Trees are among the most basic of data types. Python's lack of a tree container type is a wart. Maybe there's a third-party library implementing one (eg. the one linked by Mr. "Unknown", which I havn't tried so I can't vouch for), but there's no standard Python type for it.

share|improve this answer
1  
I must admit I find the lack of a (standardised) hash table in C++ more troublesome in my day to day work than the lack of a tree-based container in Python. But then I've never come across a use case like this where the structure wasn't small enough to just sort it. – Kylotan Sep 29 '09 at 9:42
1  
O(1) insertion of item x: thelist.append(x); O(1) deletion from index i: thelist[i] = thelist[-1]; del thelist[-1]. These perturb ordering, but for slight perturbations thelist.sort() is O(N) (thanks, timsort!-) and that only needs to be performed when actually needed (so for most access patterns you get good amortized performance). So, like e.g. Python's lack of tail recursion optimization, the lack of tree containers is very rarely a problem in practice (informal scan of Google's C++ sources: std::hashmap many orders of magnitude more frequent than std::map!-). – Alex Martelli Sep 29 '09 at 15:16
    
They are for solving different kind of problems. In fact, you mean the vector/growable array implementation of a list, not the linked list. Also, a tree is just a list of lists, and you already have those in Python. – fortran Sep 29 '09 at 16:16
1  
Which means insertion and deletion is O(n), exactly as I said, because resorting the list is intrinsic to the modification. Yes, fortran, of course you can implement a tree yourself; that's completely irrelevant. – Glenn Maynard Sep 29 '09 at 20:56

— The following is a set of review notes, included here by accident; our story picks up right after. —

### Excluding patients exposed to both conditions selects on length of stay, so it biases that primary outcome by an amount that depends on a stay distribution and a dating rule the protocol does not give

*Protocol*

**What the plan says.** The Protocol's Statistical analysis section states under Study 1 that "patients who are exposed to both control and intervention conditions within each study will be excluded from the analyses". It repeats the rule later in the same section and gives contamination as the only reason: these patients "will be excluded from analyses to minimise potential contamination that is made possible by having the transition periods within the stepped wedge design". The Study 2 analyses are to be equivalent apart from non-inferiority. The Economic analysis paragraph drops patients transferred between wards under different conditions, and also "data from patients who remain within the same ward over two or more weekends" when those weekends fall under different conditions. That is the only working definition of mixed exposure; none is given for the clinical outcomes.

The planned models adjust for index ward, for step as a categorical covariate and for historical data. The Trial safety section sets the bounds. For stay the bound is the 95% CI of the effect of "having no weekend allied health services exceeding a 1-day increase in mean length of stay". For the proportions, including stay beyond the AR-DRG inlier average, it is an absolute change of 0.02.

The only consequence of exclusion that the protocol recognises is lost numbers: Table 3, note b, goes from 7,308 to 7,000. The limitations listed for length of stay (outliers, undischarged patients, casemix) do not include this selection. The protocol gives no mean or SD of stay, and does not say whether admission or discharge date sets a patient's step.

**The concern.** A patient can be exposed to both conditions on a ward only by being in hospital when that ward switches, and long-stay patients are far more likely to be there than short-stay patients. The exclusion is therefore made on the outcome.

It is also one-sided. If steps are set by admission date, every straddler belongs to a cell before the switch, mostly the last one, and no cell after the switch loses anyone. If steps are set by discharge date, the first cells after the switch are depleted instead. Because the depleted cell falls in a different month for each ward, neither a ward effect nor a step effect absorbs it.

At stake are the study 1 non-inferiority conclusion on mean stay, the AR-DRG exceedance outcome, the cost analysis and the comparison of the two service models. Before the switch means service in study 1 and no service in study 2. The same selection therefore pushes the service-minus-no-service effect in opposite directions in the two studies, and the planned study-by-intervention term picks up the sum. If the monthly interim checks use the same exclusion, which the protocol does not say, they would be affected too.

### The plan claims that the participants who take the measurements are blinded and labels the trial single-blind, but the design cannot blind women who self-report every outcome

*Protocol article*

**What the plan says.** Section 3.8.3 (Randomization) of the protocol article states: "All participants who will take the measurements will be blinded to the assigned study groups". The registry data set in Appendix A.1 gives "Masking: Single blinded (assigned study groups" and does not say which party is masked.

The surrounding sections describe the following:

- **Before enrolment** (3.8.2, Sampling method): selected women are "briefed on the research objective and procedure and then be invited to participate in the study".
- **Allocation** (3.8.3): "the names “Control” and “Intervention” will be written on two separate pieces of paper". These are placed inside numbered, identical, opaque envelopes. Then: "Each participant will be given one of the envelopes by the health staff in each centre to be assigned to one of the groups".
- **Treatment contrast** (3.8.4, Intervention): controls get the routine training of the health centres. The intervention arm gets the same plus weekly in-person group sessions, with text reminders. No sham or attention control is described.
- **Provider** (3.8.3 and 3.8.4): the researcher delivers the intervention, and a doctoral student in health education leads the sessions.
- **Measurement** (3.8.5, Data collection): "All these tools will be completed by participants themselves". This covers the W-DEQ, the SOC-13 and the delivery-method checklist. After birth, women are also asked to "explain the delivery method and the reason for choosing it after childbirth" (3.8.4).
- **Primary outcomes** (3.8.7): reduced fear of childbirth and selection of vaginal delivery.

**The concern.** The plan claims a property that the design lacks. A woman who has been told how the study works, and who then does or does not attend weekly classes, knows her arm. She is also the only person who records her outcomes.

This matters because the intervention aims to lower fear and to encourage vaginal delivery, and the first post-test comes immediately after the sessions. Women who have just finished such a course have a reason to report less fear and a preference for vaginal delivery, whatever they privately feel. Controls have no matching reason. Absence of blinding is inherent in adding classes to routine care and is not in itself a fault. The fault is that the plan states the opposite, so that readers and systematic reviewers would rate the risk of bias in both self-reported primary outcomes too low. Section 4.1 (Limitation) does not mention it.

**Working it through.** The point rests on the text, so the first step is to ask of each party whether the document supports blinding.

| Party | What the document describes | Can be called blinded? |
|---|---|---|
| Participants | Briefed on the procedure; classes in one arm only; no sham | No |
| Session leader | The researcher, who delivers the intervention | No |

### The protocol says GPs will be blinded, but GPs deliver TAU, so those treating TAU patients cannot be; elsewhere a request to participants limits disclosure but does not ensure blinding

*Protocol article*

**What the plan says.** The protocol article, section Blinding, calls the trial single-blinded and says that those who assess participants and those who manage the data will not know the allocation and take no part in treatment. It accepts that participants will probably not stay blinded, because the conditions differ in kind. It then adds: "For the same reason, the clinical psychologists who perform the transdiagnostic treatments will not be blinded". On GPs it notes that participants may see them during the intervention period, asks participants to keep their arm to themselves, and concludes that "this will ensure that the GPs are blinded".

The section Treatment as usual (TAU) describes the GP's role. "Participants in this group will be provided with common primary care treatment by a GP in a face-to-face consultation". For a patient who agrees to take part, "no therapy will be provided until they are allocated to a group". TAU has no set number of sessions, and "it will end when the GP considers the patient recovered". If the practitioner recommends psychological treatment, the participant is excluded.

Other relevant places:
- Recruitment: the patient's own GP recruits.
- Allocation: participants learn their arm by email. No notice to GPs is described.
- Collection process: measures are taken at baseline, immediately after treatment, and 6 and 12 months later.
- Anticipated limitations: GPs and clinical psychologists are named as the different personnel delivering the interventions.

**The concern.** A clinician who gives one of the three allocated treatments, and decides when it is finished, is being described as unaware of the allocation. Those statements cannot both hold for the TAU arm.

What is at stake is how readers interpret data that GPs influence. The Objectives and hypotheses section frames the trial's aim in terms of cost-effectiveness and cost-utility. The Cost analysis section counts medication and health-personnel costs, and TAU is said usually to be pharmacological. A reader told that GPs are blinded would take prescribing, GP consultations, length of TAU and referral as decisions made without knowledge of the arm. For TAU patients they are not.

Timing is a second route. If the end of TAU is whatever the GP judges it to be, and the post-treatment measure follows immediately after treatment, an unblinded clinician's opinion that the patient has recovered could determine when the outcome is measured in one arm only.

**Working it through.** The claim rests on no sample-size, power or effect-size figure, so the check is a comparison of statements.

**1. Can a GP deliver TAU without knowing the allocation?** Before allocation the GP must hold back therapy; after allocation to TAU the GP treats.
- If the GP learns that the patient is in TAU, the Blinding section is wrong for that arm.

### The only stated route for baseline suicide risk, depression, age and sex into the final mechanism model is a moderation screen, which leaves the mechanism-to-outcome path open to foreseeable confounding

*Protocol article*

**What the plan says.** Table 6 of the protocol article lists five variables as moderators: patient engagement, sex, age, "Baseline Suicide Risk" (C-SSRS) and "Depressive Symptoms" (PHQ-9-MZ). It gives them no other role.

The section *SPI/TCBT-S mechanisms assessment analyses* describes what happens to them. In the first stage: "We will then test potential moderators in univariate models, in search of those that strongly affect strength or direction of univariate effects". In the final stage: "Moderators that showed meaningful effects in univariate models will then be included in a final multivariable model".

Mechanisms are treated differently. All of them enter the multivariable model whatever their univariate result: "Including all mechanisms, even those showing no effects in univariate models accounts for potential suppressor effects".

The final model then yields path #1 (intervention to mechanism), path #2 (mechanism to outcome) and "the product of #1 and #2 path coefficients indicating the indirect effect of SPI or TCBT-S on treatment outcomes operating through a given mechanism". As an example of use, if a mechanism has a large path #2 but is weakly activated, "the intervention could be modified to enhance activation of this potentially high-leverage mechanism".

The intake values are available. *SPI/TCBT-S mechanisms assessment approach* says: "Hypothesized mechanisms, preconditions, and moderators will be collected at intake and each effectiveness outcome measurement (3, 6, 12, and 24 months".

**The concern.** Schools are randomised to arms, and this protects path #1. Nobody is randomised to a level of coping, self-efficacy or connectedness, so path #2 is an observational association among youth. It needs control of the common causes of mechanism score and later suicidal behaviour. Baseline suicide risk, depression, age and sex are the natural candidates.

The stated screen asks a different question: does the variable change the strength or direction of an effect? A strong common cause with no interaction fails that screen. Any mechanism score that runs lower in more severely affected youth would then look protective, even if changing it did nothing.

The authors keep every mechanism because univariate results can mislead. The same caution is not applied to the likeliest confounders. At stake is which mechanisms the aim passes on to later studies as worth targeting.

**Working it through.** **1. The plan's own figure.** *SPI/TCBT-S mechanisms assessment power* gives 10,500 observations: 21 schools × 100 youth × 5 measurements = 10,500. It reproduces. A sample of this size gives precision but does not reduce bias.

+1 for "Lists are a miserable substitute for a tree." – Rob Lachlan Apr 27 '13 at 17:16

I stumbled on this question needing an OrderedMap myself, and found to my horror that the accepted answer is complete garbage. So I rolled my own, in case anyone finds it useful:

from bisect import *

class OrderedMap:
    """Much less efficient than a dict, 
    but keys don't need to be hashable."""
    __default_arg = object()
    def __init__(self, keyvalues_iter = None):
        self.clear()
        if keyvalues_iter is not None:
            self.update(keyvalues_iter)
    def clear(self):
        self.__keys = []
        self.__values = []
    def __index(self, key):
        if self.__keys:
            index = bisect(self.__keys, key)-1
            if self.__keys[index] == key:
                return index
        raise KeyError(key)
    def __len__(self):
        return len(self.__keys)
    def __contains__(self, key):
        try:
            self.__index(key)
            return True
        except KeyError:
            return False
    def __getitem__(self, key):
        index = self.__index(key)
        return self.__values[index]
    def __setitem__(self, key, value):
        try:
            index = self.__index(key)